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vol.22 issue1The unemployed and the formal and informal sectors in South Africa: A macroeconomic analysis author indexsubject indexarticles search
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South African Journal of Economic and Management Sciences

On-line version ISSN 2222-3436
Print version ISSN 1015-8812

Abstract

BURGER, Philippe  and  FOURIE, Frederick. A high unemployment and labour market segmentation: A three-segment macroeconomic model. S. Afr. j. econ. manag. sci. [online]. 2019, vol.22, n.1, pp.1-12. ISSN 2222-3436.  http://dx.doi.org/10.4102/sajems.v22i1.2103.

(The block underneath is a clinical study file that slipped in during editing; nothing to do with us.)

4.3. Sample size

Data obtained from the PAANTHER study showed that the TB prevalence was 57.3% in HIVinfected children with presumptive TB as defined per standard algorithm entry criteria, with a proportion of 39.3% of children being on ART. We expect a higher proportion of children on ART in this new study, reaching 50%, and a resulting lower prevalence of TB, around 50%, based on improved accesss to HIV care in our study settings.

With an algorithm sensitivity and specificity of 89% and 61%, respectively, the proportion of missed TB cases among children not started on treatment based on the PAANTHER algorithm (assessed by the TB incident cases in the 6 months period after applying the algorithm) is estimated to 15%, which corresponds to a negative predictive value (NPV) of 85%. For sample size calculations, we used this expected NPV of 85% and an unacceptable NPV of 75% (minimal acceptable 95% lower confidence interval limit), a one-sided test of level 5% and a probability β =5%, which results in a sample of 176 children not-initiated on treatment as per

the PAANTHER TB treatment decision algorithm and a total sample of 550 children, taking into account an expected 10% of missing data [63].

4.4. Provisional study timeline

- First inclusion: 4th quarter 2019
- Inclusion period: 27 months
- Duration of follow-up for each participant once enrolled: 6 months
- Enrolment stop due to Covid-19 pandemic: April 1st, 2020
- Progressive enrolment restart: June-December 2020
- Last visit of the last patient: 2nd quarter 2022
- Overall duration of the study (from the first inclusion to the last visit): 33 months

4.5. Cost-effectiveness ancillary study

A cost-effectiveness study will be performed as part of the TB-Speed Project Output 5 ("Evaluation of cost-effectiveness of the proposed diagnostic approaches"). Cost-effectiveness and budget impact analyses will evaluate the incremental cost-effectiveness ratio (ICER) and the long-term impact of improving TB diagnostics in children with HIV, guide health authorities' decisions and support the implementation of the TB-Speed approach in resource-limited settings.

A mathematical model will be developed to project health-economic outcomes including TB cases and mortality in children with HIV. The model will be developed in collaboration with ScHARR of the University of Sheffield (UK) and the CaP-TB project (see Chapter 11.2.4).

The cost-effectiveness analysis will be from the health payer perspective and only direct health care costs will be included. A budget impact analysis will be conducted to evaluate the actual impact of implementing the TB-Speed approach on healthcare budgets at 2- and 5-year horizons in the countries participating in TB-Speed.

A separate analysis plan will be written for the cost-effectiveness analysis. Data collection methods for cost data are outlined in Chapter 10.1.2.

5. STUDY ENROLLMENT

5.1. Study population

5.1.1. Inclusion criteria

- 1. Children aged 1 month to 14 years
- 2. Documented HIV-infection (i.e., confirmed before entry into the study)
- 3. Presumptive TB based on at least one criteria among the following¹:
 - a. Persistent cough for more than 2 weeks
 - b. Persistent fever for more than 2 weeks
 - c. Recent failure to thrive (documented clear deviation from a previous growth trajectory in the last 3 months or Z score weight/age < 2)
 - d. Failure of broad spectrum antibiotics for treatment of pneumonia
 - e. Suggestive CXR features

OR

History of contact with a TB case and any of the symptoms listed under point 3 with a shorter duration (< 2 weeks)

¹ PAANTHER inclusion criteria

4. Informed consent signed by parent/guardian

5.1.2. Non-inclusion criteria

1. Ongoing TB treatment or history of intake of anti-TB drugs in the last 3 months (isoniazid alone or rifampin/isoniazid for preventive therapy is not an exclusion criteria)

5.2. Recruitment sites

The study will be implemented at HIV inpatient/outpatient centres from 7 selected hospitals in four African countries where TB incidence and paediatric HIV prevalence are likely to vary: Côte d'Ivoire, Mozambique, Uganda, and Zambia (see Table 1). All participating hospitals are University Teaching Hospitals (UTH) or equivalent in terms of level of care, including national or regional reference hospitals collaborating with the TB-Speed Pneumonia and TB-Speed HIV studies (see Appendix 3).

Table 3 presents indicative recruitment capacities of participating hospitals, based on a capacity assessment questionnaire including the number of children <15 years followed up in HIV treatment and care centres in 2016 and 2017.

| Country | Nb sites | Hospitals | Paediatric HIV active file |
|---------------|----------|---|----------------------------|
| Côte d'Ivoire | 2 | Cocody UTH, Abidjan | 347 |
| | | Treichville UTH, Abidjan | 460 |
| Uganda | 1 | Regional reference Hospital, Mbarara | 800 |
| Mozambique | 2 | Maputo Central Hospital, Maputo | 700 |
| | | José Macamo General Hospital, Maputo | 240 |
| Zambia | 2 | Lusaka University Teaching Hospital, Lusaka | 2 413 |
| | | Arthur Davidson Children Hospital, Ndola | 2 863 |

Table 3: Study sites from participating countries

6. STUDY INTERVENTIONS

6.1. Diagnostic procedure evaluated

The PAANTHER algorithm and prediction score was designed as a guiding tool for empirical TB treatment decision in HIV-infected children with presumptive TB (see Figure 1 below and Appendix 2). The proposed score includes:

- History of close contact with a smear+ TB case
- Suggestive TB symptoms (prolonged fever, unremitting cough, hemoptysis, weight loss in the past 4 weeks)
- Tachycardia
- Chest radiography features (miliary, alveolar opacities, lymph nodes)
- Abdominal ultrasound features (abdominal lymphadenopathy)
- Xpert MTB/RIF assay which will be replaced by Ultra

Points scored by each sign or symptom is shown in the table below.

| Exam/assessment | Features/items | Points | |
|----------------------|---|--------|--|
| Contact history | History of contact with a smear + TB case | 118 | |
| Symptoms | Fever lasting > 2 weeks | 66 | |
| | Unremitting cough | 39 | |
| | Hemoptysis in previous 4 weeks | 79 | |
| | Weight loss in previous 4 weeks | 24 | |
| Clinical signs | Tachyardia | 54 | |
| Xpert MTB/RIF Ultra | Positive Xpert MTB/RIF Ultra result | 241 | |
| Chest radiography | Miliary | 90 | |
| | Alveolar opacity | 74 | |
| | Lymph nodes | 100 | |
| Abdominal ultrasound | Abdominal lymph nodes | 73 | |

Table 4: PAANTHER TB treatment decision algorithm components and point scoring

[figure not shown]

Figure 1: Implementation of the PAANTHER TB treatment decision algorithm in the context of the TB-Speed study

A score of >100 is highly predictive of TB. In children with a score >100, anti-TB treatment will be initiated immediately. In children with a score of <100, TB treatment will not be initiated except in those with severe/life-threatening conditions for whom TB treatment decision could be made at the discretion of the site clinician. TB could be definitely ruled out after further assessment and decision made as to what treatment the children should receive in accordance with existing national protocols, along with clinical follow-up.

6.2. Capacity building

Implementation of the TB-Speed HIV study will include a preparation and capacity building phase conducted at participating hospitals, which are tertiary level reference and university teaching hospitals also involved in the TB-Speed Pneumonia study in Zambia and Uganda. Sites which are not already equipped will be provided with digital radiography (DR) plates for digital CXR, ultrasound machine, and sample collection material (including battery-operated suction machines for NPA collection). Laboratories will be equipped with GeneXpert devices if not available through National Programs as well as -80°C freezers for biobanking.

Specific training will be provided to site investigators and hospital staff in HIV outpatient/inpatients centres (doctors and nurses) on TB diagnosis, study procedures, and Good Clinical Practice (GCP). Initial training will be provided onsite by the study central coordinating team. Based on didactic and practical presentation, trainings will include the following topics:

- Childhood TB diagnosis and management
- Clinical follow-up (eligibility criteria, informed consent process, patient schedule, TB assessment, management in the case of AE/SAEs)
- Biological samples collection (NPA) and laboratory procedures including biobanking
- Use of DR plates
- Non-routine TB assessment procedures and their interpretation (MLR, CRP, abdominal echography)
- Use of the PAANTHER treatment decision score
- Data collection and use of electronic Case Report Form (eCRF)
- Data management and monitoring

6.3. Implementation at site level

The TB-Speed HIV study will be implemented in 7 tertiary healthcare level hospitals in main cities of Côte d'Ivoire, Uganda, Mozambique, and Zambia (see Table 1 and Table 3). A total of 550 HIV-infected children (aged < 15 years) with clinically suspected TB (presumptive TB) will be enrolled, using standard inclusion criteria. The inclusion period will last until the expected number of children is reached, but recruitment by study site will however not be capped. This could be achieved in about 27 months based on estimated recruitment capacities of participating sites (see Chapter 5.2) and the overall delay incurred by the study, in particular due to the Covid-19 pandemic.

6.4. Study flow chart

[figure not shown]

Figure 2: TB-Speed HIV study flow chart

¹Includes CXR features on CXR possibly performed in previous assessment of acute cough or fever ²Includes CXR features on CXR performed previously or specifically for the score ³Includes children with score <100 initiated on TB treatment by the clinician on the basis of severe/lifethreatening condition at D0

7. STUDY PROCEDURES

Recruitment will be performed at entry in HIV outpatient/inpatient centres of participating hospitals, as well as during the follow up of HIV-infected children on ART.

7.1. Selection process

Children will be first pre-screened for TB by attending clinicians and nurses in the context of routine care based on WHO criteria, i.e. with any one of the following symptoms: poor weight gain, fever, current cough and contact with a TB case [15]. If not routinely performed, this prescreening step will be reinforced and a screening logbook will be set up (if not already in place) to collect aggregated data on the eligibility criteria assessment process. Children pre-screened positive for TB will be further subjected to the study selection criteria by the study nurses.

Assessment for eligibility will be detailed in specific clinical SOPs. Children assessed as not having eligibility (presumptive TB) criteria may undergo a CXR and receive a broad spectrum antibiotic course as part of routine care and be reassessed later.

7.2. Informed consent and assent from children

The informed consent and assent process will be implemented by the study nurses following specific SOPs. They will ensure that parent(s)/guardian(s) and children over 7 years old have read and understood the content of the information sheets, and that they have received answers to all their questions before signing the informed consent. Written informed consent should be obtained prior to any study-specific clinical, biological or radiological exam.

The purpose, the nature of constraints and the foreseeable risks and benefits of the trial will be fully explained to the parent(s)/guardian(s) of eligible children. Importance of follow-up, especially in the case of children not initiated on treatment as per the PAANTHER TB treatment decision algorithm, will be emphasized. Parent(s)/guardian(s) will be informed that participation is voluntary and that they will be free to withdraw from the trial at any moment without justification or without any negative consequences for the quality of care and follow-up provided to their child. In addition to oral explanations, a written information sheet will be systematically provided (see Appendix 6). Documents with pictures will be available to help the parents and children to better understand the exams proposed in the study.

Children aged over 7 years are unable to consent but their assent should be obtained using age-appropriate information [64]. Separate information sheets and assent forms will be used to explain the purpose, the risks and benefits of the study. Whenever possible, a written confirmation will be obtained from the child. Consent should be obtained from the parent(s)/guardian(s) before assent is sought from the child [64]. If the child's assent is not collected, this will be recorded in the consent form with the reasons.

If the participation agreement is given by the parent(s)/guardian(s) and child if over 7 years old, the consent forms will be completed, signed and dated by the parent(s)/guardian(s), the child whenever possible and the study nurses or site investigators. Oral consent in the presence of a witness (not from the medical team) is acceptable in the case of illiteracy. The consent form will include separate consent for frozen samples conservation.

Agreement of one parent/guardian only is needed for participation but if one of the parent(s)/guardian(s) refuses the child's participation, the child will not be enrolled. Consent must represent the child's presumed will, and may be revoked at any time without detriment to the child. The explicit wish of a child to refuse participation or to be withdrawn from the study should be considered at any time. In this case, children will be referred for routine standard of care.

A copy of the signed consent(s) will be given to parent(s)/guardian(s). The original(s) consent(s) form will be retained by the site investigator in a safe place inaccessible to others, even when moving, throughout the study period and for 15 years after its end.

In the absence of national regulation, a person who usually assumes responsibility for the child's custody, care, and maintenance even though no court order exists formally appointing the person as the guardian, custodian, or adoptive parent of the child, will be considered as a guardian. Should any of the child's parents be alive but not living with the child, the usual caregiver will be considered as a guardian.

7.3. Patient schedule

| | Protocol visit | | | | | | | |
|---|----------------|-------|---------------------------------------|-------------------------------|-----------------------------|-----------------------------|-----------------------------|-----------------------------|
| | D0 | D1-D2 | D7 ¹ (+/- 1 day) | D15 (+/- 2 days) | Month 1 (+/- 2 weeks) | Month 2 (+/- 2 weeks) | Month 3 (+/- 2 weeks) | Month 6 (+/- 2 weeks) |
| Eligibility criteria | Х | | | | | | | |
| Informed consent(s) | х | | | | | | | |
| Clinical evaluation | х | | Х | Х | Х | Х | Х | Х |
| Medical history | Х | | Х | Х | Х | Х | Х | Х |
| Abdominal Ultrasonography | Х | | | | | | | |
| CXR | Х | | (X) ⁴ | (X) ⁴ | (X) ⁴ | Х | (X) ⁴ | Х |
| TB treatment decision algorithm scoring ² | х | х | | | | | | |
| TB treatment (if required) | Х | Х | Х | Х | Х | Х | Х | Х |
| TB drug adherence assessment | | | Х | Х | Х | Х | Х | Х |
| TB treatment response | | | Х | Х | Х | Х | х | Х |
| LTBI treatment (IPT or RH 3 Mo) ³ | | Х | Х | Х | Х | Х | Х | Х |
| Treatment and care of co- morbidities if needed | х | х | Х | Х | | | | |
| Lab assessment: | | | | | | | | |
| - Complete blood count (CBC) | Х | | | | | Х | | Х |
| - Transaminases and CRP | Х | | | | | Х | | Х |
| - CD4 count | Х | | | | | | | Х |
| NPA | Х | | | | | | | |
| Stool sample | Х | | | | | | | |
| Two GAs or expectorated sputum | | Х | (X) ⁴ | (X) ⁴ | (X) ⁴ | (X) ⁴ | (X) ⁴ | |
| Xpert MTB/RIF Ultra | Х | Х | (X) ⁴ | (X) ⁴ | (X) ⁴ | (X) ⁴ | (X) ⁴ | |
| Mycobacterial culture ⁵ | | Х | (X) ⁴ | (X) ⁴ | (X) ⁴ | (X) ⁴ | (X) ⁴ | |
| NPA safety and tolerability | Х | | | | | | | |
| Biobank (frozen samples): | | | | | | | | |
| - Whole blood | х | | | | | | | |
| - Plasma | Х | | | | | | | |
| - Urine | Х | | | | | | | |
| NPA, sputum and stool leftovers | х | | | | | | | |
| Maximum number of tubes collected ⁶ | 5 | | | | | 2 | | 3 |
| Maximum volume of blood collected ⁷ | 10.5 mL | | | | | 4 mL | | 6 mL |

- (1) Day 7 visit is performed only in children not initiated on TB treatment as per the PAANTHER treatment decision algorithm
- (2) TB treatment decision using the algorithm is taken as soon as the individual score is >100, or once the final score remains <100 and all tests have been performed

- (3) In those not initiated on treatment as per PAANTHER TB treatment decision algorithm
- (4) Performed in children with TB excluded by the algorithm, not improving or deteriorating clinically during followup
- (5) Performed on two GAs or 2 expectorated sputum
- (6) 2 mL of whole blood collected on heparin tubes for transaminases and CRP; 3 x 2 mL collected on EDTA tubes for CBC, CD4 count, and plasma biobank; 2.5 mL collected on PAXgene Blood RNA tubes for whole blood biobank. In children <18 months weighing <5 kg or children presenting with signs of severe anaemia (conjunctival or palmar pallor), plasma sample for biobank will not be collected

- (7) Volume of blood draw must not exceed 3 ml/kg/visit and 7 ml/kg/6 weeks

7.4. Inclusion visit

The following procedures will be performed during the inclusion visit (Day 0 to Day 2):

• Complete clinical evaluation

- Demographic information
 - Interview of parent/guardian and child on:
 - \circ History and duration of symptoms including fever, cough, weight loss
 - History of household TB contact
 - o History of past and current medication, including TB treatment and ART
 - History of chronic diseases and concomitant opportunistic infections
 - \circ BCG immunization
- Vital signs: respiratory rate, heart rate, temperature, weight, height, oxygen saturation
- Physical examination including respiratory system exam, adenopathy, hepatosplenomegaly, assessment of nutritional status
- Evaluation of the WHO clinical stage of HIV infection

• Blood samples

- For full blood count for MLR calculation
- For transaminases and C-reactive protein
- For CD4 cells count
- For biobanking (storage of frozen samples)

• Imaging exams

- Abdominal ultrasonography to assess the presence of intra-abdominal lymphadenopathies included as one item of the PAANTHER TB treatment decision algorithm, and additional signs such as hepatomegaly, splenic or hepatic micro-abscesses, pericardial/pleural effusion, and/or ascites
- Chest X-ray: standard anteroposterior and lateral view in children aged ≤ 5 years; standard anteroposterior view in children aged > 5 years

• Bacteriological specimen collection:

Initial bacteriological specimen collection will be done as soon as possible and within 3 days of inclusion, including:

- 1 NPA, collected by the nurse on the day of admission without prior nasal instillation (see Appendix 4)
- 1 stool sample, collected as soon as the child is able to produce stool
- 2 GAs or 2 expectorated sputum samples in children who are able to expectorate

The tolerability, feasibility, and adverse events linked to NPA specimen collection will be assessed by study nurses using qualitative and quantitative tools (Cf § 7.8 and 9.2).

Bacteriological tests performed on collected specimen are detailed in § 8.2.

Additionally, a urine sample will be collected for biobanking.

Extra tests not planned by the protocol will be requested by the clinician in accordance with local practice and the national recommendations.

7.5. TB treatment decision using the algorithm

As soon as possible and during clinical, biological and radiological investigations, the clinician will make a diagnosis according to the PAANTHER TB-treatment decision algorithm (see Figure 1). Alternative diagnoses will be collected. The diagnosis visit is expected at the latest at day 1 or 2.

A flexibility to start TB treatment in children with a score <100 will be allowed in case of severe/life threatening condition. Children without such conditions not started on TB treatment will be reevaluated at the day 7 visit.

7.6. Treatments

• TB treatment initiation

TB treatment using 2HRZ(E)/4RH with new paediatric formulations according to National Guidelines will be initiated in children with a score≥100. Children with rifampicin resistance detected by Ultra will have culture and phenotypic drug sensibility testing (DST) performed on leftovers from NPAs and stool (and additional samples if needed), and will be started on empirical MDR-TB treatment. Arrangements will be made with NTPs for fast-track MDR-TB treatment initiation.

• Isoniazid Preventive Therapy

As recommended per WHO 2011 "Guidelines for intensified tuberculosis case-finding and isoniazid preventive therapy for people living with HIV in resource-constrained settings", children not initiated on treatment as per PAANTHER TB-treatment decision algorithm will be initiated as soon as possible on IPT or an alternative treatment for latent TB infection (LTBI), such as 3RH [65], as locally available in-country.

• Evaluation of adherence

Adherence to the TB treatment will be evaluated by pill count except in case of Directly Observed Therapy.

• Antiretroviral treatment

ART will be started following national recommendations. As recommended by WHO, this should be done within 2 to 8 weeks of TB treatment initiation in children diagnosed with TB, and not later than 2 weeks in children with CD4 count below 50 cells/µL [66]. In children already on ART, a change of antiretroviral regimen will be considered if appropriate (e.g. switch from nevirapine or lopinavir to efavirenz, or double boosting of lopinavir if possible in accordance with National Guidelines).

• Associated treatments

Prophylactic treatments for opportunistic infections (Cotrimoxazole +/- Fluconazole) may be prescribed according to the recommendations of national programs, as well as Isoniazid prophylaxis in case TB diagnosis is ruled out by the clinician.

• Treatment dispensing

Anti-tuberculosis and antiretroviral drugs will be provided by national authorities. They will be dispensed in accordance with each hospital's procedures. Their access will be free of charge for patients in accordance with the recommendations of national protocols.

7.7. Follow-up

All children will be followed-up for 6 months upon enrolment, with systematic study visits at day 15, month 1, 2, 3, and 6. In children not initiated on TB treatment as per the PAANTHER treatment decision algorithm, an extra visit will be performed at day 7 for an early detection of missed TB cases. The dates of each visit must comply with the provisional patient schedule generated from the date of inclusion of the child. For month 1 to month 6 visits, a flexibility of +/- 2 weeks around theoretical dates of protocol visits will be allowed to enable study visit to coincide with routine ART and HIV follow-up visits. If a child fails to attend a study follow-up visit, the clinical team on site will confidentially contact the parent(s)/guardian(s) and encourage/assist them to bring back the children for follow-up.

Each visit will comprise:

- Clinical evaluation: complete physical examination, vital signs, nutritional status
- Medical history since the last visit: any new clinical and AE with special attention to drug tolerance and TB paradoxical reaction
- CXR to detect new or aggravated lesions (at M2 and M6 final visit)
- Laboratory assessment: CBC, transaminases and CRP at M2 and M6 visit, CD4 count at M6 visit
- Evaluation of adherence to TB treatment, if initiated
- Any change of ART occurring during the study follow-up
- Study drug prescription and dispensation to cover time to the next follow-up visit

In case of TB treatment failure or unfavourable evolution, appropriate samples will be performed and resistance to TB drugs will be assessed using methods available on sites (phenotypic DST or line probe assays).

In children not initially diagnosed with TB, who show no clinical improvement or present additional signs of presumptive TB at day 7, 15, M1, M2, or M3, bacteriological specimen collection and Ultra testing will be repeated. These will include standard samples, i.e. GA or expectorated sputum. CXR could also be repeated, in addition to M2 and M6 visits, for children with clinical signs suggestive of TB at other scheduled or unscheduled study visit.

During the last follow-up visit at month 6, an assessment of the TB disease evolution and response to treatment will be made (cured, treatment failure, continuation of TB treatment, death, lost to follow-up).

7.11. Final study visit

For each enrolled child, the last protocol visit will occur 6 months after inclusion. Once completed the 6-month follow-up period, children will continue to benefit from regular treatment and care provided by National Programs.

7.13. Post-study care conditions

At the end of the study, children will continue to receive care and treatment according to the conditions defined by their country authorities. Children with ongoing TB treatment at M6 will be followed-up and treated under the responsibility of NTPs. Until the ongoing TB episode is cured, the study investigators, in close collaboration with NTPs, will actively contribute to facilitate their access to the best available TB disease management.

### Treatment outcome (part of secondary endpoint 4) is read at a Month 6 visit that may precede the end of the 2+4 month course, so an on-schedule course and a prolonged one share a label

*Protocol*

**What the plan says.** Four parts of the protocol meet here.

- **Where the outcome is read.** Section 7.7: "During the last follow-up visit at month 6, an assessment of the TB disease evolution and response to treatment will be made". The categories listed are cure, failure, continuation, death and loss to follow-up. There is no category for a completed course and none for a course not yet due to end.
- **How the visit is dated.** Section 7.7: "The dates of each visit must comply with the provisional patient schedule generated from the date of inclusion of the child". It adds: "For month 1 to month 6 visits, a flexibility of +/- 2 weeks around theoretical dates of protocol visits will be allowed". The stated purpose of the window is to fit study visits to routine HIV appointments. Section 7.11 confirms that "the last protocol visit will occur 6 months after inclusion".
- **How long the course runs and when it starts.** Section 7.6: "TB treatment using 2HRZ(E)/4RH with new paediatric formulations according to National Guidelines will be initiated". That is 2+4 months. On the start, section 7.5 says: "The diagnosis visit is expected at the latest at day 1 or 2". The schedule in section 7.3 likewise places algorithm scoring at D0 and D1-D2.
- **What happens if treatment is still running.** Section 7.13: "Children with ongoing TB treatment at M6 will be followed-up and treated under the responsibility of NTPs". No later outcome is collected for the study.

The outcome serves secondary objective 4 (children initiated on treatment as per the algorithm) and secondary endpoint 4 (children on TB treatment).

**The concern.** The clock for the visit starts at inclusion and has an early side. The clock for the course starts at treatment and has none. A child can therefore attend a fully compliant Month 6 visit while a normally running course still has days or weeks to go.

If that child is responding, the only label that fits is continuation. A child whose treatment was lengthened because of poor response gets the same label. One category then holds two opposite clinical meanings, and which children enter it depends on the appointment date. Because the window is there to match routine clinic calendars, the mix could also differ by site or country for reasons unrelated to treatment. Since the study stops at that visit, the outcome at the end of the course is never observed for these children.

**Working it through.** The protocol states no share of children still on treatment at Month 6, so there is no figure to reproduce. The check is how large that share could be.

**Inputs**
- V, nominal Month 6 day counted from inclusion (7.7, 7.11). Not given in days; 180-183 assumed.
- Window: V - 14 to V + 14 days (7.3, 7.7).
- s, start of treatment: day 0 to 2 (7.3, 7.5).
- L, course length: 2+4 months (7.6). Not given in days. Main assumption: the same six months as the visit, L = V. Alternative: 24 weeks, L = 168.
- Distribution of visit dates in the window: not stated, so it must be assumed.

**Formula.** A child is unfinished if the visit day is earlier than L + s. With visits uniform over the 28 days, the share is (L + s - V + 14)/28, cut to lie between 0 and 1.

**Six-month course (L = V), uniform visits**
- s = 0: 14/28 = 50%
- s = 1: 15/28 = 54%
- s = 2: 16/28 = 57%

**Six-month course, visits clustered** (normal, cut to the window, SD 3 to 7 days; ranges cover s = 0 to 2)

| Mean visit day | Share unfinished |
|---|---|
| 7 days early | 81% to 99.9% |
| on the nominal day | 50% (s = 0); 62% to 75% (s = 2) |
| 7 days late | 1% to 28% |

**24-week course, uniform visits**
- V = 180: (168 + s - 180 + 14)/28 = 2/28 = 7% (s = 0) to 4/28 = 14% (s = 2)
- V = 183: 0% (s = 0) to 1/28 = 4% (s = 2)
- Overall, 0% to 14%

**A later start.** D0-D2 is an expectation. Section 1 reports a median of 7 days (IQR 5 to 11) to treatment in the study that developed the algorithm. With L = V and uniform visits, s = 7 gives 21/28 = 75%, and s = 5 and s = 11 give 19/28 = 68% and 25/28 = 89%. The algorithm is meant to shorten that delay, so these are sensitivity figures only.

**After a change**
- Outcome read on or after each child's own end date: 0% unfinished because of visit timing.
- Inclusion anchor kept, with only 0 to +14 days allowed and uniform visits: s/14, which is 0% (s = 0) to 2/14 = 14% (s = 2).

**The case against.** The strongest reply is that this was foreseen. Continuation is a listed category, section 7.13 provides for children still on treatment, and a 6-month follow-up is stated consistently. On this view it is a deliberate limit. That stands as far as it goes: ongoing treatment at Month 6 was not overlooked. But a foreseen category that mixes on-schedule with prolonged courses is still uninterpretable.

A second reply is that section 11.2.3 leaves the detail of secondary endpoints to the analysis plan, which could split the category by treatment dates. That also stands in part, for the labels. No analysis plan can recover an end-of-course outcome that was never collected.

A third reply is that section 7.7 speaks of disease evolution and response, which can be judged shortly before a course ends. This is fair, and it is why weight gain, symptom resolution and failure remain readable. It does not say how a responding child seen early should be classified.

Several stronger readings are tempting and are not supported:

BACKGROUND: South Africa suffers from an unusually high unemployment rate - officially averaging 25% since 1999Q3. In addition, depending on whether one uses the official or broad definitions of unemployment, since 2008 there are on average between 2 and 3.3 times as many unemployed people as there are people in the informal sector. Hence the question: why do the unemployed not enter the informal sector to create a livelihood? AIM: To fill this gap we propose a macro-economic framework that incorporates both formal (primary) and informal (secondary) sectors, as well as involuntary unemployment resulting from entry barriers to the labour market. We believe such a model provides a more suitable basis for macroeconomic policy analysis. SETTING: Standard macroeconomic theories at best provide a partial explanation for the South African unemployment problem, focusing mostly on the formal sector. METHODS: The article uses a theoretical analysis. RESULTS: The article presents a macro-economic framework that incorporates both formal (primary) and informal (secondary) sectors, as well as involuntary unemployment resulting from entry barriers to the labour market. CONCLUSION: If the assumptions on which the model draws hold in the South African reality, then a solution to the unem-ployment problem involve policies addressing product and labour market structures and behaviour in the primary sector, as well as policies addressing the numerous barriers to entry, such as borrowing constraints, that poten-tial entrants into the secondary sector face.

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